After vehemently defending the practice, ABC says now says it's getting out of the bidding war for exclusive scoops. The network's habit of paying huge sums of money for photo or video licensing fees that often led to exclusive stories has been largely criticized lately as "checkbook journalism." Sometimes ABC's been transparent about paying licensing, and sometimes it has been more secretive. But until now, network executives have defended the practice. 20/20 anchor Chris Cuomo last month said that paying sources for exclusive rights was "the state of pay right now," and Good Morning America producer James Goldstein said that paying sources was "a very small part of the work that we do." Without so much as a press release, though, ABC says it reversed that policy on Monday.

"We can book just about anyone based on the strength of our journalism, the excellence of our anchors, correspondents, and producers, and the size of our audience," ABC spokesman Jeffrey Schneider told Howard Kurtz at The Daily Beast. "These licensing deals had become a crutch, and an unnecessary one."

Kurtz, however, almost sneakily slips in a disclaimer just after the above comment: "The new approach is not an absolute ban, but network sources say it would take an extraordinary circumstance to allow a licensing fee--perhaps once every couple of years--that would require approval at the highest levels."

It tough to say what stories would be considered "an extraordinary circumstance," as it seems that the alleged change of policy at the network is more of a change of process. In 2008, ABC paid a total of $200,000 to Casey Anthony for videos and photos of her murdered daughter. After denying that money exchanged hands, an ABC executive revealed to The New York Times that the network had paid a six-figure sum for rights to the first interview with Jaycee Lee Dugard, the woman kidnapped and held captive in California for 18 years. This May, the network embarrassed itself by agreeing to pay $10,000 to a woman who claimed she gave her beauty queen daughter Botox treatments, only to discover days that the entire story was a hoax. These payments were all allegedly signed off on at a relatively low rung on the management, and according to their recent statements, ABC will give more oversight to such payments in the future.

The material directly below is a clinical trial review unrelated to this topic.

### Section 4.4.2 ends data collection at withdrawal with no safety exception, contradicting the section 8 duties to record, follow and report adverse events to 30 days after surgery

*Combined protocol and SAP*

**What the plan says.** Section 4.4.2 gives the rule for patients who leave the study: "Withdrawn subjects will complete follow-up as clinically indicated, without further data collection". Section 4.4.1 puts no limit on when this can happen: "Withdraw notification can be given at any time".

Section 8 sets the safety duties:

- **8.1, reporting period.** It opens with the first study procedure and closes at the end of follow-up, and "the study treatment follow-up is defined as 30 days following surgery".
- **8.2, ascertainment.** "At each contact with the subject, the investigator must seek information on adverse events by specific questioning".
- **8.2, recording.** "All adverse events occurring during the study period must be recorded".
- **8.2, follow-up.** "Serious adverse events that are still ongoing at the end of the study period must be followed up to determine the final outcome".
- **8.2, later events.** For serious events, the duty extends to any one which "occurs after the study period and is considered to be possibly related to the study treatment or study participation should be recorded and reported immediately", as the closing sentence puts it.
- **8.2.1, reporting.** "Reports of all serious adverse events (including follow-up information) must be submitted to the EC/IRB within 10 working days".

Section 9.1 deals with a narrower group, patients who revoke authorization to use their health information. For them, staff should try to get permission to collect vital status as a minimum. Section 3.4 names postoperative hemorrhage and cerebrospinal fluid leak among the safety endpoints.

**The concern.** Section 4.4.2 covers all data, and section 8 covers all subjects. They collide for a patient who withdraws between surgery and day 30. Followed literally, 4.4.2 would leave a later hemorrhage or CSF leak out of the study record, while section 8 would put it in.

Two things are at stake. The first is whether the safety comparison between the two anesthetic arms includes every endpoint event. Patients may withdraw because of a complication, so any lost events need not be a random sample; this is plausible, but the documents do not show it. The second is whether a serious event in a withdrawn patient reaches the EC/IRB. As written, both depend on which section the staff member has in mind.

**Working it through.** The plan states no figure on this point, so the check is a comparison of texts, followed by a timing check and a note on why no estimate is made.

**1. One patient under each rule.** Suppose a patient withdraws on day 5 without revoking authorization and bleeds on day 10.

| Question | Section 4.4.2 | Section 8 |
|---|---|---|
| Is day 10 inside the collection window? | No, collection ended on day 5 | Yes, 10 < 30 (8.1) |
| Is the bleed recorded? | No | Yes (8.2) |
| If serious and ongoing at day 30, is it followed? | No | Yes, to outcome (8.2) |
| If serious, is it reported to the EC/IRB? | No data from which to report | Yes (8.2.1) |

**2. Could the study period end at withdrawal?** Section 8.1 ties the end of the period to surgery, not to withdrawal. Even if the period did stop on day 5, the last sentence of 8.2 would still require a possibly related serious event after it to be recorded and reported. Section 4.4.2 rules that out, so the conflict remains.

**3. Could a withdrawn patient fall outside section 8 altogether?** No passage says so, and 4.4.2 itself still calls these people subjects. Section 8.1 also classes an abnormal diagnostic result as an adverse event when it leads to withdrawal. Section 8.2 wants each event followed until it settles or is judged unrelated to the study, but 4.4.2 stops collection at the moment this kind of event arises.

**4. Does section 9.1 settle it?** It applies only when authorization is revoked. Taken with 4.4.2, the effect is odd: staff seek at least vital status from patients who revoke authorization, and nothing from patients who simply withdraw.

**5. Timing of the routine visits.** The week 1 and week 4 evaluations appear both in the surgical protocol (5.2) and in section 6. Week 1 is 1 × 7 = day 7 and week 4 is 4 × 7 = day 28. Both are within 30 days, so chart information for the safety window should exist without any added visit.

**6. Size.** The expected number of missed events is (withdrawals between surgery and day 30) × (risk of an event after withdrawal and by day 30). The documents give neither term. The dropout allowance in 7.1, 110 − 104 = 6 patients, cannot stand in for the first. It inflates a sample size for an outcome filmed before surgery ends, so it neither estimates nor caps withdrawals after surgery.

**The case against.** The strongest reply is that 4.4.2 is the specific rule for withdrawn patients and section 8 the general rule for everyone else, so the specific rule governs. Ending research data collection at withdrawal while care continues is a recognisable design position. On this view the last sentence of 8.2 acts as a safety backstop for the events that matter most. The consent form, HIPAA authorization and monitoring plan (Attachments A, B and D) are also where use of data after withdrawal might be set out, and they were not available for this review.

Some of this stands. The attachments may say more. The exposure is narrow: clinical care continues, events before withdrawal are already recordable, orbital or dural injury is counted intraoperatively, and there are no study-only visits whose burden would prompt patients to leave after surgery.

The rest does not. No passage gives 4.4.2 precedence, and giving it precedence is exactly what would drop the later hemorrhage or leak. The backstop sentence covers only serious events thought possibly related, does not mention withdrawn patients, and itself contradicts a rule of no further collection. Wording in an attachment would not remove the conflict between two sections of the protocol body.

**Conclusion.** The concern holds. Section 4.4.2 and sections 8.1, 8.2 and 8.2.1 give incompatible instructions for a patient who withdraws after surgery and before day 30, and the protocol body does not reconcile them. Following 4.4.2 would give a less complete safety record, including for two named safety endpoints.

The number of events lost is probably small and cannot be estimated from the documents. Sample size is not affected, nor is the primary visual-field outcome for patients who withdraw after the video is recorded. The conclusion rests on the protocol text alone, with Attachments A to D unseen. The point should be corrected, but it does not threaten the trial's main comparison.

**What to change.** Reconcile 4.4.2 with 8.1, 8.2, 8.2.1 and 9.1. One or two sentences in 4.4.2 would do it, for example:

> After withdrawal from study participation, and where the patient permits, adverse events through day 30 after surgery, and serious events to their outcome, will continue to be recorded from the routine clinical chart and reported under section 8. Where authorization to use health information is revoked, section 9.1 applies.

Perhaps with the exception of the Botox mom, the Dugard and Anthony scoops were major national news stories so it's hard to say where ABC will draw the line in the future. The network did point out that it recently scored an interview with Dominque Strauss-Kahn's accuser, Nafissatou Diallo, with paying a cent. "We've shown over a very long time, and as recently as this weekend, the gets are gettable and the interviews are achievable through good journalism and good work," Schneider told the Poynter Institute.

Kurtz wonders if other networks will follow ABC's lead and get out of the bidding war, too. That seems a lofty expectation until ABC actually vows to stop paying sources.